DES MOINES, Iowa - The assassination of Benazir Bhutto in Pakistan jolted the race for the White House yesterday, sending candidates in both parties scrambling for political advantage while condemning the attack.

Republican Sen. John McCain of Arizona and Democratic Sen. Hillary Rodham Clinton of New York, who have made experience a cornerstone of their campaigns, said that the murder was proof of a need for a president who is ready to take command.

"I know from my lifetime of experience, you have to be prepared for whatever might happen, and that's particularly true today," Clinton said while campaigning in Iowa.

Said McCain: "My theme has been throughout this campaign that I'm the one with the experience, the knowledge and the judgment. So perhaps it may serve to enhance those credentials to make people understand that I've been to Pakistan; I know Musharraf. I can pick up the phone and call him. I knew Benazir Bhutto."

Asked later by reporters about his rivals, McCain said former Arkansas Gov. Mike Huckabee doesn't have "the same experience and background on national security issues that I do."

He said that former New York Mayor Rudy Giuliani had done a great job with a "post-crisis situation" after terrorists brought down the World Trade Center towers on Sept. 11, 2001.

"I'm not saying he is without credentials," McCain added. "I'm saying I am the one with the most credentials and the most experience and the most judgment."

Giuliani issued a statement that said the assassination was further evidence that the United States needs to increase its efforts against terrorism, and he began running an a new TV ad focusing on the 9/11 attacks.

Mitt Romney was eager to join the debate.

"If the answer for leading the country is someone that has a lot of foreign-policy experience, we can just go down to the State Department and pick up any one of the tens of thousands of people who spent all their life in foreign policy," he said while campaigning in New Hampshire.

Instead, he said, what is needed is a chief executive with leadership and the ability to assemble "a great team of people."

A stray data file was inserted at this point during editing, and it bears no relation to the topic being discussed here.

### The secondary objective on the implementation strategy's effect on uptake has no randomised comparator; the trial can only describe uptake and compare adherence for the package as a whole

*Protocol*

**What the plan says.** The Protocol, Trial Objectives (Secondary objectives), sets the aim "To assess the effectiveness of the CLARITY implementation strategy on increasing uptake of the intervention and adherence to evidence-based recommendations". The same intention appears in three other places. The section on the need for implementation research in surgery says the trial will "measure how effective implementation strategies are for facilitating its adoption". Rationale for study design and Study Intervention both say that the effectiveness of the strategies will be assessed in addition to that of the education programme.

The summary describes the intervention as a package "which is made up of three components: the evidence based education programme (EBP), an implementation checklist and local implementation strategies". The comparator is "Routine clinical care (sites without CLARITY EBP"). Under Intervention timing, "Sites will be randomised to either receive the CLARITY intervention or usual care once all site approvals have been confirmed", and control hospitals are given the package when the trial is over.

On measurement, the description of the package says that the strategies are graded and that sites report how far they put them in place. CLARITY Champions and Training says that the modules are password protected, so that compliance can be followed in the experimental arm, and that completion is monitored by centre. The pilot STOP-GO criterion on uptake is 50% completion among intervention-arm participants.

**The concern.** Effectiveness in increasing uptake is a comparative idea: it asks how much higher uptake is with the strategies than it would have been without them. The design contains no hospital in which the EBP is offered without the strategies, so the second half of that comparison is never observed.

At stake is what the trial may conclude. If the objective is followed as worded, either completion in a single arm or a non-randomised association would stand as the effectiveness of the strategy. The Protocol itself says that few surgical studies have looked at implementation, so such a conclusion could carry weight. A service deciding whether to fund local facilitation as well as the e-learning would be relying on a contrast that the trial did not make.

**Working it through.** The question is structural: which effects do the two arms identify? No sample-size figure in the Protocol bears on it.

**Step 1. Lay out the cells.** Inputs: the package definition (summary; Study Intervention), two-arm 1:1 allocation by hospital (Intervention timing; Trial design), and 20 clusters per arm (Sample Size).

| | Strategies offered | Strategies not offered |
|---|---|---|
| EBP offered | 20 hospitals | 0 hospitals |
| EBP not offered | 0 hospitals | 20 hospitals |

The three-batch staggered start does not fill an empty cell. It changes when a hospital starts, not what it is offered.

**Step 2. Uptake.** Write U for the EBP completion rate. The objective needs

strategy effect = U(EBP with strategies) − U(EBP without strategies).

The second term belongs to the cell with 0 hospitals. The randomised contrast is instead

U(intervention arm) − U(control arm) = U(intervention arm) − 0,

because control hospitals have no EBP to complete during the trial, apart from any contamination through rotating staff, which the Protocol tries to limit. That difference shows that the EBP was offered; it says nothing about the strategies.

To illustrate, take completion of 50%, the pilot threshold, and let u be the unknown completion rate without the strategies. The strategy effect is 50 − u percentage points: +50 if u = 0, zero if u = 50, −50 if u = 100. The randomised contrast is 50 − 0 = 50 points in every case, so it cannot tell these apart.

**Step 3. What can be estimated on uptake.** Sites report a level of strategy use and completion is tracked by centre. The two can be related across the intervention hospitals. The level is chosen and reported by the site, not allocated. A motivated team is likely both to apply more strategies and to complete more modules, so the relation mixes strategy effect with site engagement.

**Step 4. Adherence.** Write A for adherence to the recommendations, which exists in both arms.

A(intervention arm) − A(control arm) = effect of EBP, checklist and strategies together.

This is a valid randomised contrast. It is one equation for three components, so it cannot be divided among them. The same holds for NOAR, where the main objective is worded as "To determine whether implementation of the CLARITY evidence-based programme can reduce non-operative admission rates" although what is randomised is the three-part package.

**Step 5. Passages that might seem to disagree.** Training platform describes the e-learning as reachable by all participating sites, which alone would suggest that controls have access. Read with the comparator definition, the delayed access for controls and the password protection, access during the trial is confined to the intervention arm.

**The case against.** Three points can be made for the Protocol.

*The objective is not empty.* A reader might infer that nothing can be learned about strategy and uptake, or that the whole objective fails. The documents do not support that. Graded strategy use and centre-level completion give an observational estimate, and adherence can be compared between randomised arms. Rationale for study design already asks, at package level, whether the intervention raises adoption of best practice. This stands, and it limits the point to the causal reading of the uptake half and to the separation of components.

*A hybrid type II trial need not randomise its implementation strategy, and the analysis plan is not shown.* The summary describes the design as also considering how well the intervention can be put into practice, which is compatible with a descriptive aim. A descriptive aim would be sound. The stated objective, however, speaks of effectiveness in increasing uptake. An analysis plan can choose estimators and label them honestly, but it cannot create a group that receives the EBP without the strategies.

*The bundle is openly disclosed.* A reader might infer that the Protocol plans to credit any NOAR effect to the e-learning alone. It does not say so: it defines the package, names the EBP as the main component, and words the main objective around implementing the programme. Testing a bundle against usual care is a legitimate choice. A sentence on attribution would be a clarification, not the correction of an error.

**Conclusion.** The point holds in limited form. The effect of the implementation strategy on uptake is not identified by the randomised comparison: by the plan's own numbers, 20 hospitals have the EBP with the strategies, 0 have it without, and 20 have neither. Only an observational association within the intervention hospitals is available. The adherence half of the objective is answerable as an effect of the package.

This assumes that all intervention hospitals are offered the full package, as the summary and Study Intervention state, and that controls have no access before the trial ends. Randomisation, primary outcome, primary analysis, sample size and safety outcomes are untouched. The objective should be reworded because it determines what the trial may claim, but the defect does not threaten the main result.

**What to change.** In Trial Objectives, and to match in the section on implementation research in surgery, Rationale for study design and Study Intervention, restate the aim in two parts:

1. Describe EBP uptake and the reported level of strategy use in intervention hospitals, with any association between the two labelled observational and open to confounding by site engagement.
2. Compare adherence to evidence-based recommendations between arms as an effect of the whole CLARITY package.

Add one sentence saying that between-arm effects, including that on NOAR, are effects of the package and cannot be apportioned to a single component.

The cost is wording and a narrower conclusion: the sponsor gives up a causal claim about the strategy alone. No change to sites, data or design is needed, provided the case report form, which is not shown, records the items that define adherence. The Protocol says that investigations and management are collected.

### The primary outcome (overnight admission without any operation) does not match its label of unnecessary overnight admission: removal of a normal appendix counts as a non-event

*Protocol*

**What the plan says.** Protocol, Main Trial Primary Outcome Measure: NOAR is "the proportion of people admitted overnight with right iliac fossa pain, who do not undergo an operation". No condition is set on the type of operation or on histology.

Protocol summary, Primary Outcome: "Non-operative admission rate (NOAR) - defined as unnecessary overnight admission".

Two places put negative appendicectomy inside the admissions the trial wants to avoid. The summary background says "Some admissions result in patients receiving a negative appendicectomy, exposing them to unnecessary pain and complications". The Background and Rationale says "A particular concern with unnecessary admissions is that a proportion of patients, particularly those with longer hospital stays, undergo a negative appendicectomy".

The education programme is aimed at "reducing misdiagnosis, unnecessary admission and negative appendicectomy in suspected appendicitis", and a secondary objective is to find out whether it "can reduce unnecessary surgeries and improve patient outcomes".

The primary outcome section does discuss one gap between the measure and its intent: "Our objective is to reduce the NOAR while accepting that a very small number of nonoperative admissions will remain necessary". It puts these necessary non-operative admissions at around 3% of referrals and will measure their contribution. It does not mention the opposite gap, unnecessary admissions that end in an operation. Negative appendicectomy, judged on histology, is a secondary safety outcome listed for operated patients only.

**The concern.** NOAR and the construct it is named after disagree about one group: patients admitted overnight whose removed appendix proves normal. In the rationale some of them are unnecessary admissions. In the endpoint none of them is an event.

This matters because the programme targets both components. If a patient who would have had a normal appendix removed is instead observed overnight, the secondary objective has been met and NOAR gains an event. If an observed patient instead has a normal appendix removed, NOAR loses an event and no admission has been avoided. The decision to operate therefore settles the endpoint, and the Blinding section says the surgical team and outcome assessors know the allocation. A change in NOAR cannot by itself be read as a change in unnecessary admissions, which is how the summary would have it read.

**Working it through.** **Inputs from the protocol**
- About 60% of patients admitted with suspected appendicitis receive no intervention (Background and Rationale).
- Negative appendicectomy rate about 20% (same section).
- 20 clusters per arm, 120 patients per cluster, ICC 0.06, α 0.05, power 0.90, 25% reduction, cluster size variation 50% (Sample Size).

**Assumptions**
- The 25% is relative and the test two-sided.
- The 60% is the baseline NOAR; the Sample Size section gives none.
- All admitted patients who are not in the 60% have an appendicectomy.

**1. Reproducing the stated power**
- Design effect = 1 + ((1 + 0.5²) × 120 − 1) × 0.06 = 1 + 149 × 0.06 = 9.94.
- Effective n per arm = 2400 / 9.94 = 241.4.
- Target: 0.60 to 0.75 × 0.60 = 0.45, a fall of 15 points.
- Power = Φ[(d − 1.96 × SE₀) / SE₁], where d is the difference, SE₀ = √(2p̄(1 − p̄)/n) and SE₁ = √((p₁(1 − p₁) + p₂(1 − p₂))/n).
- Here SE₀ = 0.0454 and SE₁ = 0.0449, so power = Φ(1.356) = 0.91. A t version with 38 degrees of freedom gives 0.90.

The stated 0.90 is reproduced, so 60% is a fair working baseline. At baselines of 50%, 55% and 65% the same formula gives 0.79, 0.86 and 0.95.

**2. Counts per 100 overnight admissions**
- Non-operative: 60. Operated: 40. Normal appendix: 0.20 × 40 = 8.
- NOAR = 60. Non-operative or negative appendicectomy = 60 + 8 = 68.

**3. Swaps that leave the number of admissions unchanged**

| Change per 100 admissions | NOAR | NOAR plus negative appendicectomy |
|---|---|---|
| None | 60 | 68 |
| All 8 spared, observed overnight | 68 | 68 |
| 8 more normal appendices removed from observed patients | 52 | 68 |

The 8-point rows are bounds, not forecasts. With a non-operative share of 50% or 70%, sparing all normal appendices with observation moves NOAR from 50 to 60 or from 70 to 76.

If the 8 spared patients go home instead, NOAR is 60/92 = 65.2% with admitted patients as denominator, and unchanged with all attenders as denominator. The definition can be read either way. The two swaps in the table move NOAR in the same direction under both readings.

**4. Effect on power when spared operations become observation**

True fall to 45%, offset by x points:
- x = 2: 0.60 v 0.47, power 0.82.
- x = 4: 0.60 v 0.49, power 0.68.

The assassination of Bhutto provided a reminder of the importance of national security in an era of terrorism.

Some recent public-opinion polls have shown more people expressing concern about the economy than events overseas.

In Iowa, officials disclosed that internal polling by the top three Democratic campaigns showed Clinton, Sen. Barak Obama and former North Carolina Sen. John Edwards in a virtual dead-heat.

Among Republicans, private and public polls in Iowa show Huckabee with the lead over Romney, who had been the front-runner in the state for months. In New Hampshire, site of a primary five days after Iowa votes, Romney polls narrowly ahead of McCain, who has made gains in recent weeks as Giuliani and former Tennessee Sen. Fred Thompson have faded.

Alone among the White House contenders, New Mexico Gov. Bill Richardson called on President Bush to pressure Pakistani President Pervez Musharraf to step aside in favor of a coalition government.

"Until this happens, we should suspend military aid to the Pakistani government," he said in a statement. "Free and fair elections must also be held as soon as possible," added Richardson, who served as ambassador to the United Nations for a portion of the Clinton administration.

Obama said he had asked the administration for intelligence briefings on a dicey situation.

In a criticism of current policy, he said the war in Iraq had diverted troops and other resources needed to track down al Qaeda terrorists who move between Afghanistan and Pakistan. "I've been saying for some time that we've got a very big problem there," Obama. said.

Edwards said he had talked with the Pakistani president, and urged him to "continue on the path to democratization, to allow international investigators to come in to determine what happened."

Said Huckabee: "The terrible violence surrounding Pakistan's upcoming election stands in stark contrast to the peaceful transition of power that we embrace in our country through our Constitution. On this sad day, we are reminded that while our democracy has flaws, it stands as a shining beacon of hope for nations and people around the world who seek peace and opportunity through self-government."

Sen. Joseph Biden, D-Del., chairman of the Senate Foreign Relations Committee, told reporters in Iowa that he had twice this past fall urged Musharraf "to provide better security for Ms. Bhutto and other political leaders. . . . The failure to protect Ms. Bhutto raises a lot of hard questions for the government and security services that must be answered." *